“My name is Geremías Apikai Wisum. I wake up every day at 5 in the morning, I go in the forest, search and cut to make the extraction of shiringa.”
Geremías Apikai lives in the Tuntanain Communal Reserve in Condorcanqui, Amazonas. Despite housing great biodiversity, in one of the 12 megadiverse countries of the world, Condorcanqui is and has been historically, one of the provinces with the lowest HDI at the national level.
To get to the Tuntanain Communal Reserve, one must take a boat from Santa Maria de Nieva, the province’s capital, and travel 5 hours by river. It is a difficult path to travel, and development takes long to get there.
“We didn’t have an economic system, how to get by, how to feed our children.” Remembers Geremias. But now, with the extraction of the natural latex of the shiringa tree, he’s found a way to get integrated into the productive chain and the work market.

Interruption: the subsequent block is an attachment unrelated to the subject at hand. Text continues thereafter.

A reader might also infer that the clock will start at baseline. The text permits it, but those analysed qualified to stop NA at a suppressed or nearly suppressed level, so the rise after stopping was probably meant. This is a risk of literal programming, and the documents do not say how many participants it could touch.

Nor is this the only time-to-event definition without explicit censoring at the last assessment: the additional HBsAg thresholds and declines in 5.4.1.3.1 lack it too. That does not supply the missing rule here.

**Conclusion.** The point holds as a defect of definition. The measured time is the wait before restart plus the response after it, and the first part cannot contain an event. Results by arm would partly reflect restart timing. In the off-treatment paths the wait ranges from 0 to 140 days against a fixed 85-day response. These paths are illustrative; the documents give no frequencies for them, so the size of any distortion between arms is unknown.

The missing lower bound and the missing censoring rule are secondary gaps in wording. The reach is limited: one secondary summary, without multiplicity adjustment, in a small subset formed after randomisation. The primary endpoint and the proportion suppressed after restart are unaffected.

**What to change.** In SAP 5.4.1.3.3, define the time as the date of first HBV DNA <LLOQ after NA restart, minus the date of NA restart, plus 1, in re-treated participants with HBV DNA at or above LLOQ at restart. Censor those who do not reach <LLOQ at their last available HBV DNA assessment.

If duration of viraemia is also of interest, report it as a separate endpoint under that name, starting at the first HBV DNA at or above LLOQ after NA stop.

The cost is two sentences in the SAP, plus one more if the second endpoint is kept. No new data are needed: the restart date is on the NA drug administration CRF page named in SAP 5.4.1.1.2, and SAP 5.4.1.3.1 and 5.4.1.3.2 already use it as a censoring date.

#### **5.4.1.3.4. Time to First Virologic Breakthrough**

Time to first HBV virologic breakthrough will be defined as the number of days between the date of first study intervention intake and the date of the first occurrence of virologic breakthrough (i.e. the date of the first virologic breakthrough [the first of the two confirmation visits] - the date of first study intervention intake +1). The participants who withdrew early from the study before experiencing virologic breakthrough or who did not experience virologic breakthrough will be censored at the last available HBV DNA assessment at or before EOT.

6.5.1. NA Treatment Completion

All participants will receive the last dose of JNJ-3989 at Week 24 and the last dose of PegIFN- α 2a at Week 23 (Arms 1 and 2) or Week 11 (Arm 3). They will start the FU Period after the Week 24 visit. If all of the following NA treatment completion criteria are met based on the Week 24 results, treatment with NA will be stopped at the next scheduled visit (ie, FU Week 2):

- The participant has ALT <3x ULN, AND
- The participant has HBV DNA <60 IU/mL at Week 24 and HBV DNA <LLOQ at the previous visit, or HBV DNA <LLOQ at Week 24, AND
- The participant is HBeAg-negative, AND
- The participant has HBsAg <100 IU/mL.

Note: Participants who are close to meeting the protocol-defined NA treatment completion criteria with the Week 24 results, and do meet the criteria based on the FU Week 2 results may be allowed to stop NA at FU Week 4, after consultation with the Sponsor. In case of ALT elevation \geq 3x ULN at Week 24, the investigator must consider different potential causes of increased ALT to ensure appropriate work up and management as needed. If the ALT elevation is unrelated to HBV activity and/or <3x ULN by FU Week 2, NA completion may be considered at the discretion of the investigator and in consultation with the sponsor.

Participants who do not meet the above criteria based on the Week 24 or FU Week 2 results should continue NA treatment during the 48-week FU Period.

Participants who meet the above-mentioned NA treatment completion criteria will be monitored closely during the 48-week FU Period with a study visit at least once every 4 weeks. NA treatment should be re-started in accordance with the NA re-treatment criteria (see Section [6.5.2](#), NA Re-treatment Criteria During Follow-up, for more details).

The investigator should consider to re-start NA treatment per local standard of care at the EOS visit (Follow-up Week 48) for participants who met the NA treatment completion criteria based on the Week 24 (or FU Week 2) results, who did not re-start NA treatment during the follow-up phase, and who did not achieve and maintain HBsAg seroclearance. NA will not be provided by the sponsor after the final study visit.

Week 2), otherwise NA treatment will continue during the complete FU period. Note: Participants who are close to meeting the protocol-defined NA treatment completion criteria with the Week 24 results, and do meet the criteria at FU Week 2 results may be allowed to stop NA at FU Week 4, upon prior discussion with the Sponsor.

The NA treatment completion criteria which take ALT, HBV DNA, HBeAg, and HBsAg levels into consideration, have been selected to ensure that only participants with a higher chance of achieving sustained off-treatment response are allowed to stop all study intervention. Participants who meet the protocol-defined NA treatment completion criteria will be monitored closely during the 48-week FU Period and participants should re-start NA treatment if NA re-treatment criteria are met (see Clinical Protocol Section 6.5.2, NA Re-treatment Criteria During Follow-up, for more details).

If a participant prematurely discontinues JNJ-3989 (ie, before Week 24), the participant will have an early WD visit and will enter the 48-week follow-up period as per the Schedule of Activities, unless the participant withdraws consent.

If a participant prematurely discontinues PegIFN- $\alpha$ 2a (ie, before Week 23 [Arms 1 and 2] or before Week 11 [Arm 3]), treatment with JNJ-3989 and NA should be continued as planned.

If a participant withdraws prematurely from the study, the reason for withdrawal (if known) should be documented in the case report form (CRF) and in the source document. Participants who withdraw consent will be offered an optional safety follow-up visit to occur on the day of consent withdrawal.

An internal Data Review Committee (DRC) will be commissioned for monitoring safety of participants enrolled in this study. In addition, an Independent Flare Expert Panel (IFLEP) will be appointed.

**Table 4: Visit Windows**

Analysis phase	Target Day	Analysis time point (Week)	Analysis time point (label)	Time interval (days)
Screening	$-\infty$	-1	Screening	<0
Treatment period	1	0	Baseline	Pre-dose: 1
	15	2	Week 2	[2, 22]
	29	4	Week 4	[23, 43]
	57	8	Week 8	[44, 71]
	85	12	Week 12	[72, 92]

Geremías and the other members of the association make cuts in the bark of the tree and gather the sap that comes out. Then, they dry it in sheets that are sold to companies in lima or made into products like backpacks. From the first sale of shiringa, nowadays, Geremias and the association have increased their income by 160%.
With biodiversity and natural resources, and a little indigenous innovation, development is advancing in Condorcanqui.
Development is moving hand in hand with the preservation of biodiversity, which has given the ECA Tuntanain the Equator Prize in 2019. The extraction of shiringa is one of the productive activities promoted by the EBA Amazonia project, implemented by UNDP. The Tuntanain Communal Reserve is also a part of the new territorial development model being developed by UNDP to be replicated throughout the Peruvian Amazon.